Ok, so I’m a bit obsessed with Vikings. I know I shouldn’t approve of mobs of wild men who go out raiding, pillaging and generally scaring the living daylights out of everyone who comes across them, but there’s something about them that fascinates me. It’s probably their zest for life and intrepid travel that attracts me.
Of course I couldn’t go to Stockholm and not visit Vasa. It’s the biggest tourist attraction in the city. What the Tower is to London, Vasa is to Stockholm. The Tower of London gets almost 3 million visitors a year; Vasa gets 1.2 million. But when you think that London is one of the world’s major capital cities and is an important hub for air travel, then you realise that Stockholm is punching well above its weight with Vasa.
I knew this meant it would be crowded and I thought it could well be tacky, but it’s not every day I get the chance to visit a massive Viking ship that lay on the bottom of the sea for 300 years before being raised in a death-defying recovery operation.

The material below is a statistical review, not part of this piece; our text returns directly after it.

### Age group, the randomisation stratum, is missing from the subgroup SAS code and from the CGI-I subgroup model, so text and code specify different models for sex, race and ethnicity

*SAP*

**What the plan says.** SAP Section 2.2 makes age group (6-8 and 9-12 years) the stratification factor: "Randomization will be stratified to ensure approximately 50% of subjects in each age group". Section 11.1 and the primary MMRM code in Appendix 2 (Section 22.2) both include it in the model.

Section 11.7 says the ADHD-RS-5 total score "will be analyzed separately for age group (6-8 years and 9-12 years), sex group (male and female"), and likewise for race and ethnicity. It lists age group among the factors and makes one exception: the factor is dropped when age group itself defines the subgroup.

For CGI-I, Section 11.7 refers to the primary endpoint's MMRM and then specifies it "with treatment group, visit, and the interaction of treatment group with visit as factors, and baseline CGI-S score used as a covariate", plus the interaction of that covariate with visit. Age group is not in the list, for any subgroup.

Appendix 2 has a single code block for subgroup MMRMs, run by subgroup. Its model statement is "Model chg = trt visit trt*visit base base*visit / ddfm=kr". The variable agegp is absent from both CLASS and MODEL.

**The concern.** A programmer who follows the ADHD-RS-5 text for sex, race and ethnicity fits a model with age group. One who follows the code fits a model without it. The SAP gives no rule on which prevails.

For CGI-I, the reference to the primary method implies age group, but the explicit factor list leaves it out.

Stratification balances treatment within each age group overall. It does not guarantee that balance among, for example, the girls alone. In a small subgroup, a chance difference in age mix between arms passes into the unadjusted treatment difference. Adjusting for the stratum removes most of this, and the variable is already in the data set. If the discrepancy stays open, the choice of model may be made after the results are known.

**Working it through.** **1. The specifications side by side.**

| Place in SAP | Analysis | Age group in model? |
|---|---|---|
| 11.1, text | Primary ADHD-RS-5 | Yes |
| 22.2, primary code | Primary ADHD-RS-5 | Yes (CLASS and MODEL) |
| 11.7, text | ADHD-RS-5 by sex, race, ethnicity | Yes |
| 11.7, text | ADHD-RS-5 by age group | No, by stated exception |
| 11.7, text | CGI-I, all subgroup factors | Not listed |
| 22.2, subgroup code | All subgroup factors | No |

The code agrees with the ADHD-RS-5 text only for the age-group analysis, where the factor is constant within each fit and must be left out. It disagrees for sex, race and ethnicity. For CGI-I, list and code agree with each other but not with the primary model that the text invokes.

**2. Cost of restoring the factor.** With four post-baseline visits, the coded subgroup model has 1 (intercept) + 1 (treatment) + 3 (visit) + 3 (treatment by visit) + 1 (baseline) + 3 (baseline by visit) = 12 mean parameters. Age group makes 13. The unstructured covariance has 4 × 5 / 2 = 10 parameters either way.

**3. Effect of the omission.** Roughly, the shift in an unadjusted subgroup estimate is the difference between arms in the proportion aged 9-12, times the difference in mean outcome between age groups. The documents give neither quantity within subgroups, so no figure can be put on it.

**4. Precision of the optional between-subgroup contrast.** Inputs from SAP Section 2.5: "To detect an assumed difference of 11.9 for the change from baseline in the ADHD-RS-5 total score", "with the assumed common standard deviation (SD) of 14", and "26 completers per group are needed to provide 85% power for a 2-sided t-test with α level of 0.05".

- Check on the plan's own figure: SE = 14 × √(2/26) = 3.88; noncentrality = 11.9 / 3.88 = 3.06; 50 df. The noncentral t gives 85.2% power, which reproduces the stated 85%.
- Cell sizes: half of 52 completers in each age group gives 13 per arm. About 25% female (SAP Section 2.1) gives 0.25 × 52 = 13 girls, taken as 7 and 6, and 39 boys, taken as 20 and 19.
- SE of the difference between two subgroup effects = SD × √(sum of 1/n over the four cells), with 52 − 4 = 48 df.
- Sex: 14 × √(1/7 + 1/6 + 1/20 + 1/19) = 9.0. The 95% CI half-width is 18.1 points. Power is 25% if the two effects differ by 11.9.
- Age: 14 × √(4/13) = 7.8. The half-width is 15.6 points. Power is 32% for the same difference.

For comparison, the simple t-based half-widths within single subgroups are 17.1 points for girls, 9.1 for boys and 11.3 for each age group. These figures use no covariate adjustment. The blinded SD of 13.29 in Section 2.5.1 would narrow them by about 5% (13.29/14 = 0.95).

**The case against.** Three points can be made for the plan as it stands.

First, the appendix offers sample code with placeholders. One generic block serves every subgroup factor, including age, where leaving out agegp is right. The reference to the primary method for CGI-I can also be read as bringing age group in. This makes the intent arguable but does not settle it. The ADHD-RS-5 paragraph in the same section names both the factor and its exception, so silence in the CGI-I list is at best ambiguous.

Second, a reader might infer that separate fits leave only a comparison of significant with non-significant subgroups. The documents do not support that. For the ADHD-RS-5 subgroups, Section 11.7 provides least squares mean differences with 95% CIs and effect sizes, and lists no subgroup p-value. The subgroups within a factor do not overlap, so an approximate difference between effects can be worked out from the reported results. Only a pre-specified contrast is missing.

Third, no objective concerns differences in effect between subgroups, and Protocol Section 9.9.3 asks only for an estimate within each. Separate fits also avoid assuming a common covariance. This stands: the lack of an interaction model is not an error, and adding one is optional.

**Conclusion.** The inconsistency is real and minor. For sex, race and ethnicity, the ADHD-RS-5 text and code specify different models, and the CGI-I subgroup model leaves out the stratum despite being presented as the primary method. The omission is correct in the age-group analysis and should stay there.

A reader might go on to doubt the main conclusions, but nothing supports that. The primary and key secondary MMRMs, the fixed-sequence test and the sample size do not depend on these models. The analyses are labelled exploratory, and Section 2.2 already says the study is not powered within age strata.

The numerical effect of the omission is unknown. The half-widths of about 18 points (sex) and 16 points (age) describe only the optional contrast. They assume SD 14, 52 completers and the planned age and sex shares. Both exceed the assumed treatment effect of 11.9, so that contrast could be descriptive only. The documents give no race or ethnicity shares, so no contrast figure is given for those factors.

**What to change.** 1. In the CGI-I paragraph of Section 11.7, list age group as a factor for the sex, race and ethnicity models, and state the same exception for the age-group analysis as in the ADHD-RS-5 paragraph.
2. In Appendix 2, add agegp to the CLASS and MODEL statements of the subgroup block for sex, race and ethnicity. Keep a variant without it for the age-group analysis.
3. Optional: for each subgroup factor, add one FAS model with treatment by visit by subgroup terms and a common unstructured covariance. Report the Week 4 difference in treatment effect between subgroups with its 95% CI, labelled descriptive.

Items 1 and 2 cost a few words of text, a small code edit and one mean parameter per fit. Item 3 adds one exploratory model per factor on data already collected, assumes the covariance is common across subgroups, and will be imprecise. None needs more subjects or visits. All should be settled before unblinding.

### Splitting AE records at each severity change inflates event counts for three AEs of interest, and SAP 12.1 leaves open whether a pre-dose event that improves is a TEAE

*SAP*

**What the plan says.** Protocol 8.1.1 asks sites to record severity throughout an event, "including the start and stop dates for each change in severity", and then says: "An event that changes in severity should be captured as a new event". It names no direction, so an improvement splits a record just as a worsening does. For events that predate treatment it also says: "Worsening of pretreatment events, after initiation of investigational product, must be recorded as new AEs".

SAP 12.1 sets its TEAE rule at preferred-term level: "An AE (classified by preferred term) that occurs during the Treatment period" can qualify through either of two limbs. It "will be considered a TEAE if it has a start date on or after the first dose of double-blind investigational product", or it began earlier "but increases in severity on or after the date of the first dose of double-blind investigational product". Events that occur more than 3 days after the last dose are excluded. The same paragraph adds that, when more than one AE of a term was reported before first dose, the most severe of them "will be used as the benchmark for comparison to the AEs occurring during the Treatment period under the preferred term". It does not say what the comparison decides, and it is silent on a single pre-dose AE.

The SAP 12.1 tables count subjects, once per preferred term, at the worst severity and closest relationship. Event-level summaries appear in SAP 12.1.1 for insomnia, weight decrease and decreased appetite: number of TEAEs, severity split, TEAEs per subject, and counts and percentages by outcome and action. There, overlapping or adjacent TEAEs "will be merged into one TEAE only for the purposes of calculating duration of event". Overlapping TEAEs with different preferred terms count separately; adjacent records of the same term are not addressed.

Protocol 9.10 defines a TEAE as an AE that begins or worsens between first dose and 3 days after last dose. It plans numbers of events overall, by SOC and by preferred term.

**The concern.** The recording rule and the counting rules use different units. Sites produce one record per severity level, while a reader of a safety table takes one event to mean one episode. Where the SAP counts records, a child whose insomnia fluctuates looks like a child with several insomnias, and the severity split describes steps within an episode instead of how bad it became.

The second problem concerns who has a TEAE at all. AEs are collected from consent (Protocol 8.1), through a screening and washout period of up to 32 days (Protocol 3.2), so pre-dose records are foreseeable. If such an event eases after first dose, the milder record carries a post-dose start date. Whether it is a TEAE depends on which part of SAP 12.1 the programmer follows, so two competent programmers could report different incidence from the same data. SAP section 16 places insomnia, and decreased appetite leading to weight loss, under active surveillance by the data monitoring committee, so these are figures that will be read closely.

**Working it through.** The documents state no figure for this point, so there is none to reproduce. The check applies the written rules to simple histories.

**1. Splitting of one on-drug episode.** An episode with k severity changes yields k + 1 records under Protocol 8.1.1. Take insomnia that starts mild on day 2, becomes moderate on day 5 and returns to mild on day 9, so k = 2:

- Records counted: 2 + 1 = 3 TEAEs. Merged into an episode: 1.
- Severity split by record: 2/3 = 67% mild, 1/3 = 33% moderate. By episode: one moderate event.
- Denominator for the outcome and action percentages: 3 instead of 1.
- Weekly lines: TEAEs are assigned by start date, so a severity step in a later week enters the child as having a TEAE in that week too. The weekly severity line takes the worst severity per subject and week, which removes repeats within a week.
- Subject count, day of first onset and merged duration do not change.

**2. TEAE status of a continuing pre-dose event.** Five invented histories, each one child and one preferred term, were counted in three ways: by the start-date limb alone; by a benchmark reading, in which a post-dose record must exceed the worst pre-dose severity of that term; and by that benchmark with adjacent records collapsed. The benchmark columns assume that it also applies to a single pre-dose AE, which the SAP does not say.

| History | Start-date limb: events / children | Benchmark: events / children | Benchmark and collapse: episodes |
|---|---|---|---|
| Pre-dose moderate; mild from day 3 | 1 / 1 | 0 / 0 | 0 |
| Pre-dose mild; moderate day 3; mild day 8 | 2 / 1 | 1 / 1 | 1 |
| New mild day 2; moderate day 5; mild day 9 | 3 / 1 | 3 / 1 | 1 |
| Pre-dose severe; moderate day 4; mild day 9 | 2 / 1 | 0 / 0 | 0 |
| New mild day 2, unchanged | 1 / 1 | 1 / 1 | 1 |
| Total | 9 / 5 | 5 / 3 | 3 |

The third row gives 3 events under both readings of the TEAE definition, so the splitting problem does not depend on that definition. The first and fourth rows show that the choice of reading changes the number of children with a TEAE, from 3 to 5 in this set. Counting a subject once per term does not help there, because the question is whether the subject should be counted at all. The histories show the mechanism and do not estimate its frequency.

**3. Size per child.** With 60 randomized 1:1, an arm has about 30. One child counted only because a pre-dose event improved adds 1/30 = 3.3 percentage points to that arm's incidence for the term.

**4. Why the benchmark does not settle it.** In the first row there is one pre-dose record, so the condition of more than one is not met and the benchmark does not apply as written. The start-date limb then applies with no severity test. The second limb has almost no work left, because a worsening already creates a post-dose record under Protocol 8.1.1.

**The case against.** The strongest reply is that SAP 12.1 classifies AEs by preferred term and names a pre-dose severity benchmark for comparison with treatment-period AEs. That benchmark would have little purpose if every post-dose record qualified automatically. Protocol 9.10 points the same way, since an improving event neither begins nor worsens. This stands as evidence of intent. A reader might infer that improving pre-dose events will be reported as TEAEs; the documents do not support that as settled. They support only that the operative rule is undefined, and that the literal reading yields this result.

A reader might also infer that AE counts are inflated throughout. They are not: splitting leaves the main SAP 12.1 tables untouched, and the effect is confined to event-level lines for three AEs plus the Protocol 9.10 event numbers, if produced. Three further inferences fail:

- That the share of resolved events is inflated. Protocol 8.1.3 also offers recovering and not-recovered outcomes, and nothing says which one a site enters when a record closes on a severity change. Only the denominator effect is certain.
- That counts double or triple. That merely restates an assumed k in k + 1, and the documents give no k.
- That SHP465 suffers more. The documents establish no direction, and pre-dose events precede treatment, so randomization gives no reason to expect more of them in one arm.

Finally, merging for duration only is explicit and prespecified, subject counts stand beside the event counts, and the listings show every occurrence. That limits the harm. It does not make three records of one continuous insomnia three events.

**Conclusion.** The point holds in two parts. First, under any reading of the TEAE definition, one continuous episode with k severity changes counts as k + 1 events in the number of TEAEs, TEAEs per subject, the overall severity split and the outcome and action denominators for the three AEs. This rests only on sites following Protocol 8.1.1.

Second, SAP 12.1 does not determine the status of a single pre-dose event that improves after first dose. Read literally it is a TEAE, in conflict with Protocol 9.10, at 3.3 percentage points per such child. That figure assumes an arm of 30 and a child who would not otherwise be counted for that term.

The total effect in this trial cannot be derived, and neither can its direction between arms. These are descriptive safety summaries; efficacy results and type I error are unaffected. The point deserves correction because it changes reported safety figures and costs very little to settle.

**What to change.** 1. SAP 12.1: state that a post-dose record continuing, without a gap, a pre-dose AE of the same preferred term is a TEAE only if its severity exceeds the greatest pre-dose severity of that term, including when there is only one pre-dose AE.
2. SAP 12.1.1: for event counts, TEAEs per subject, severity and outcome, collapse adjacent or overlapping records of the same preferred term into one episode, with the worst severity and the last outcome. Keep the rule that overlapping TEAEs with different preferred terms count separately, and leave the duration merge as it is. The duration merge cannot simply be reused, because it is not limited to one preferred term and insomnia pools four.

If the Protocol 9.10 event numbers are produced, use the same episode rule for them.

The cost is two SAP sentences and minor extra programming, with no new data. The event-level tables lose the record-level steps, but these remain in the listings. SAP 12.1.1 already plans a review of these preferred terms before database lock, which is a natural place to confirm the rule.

Vasa was actually so much better than I expected. Yes, it was crowded, but not so much that I felt hemmed in or unable to see anything.
The ship sits in the middle of a huge hall with various levels of floor wrapped around it. Some parts have been restored, but others have been left open so the inside can be seen.
I started with a tour. The guide was really informative and walked the small group round the ship talking about the history, the design, the engineering, the recovery and of course, how it sank in the first place.
It was on its maiden voyage and only made it 1300 metres before going down due to being top heavy with all the cannons it was carrying into battle.
Even the Titanic did better than that!
Over a period of twelve years, more than a thousand pigment samples have been taken from Vasa. All in all, twenty different kinds of paint have been found.
A small replica ship has been built showing how brightly coloured the original Vasa would have been when it set sail.
How stunning is this? And how different to the dull brown that I assumed the ship would have been.
Although the bulk (literally as well as figuratively) of the exhibition is taken up with the Vasa itself, there are plenty of other related displays too.
The one that interested me the most was about the skeletons found in the boat. Using modern technology, several of the skeletons have had facial reconstructions so we can see what they would have looked like. Scientists have also been able to discover facts about their lives from their bones.
After spending several hours looking at everything, reading everything and photographing everything it was time for fika.
The cafe has a wonderful outdoor area that made feel like I was sat on a boat, albeit a more comfortable one than the Vasa.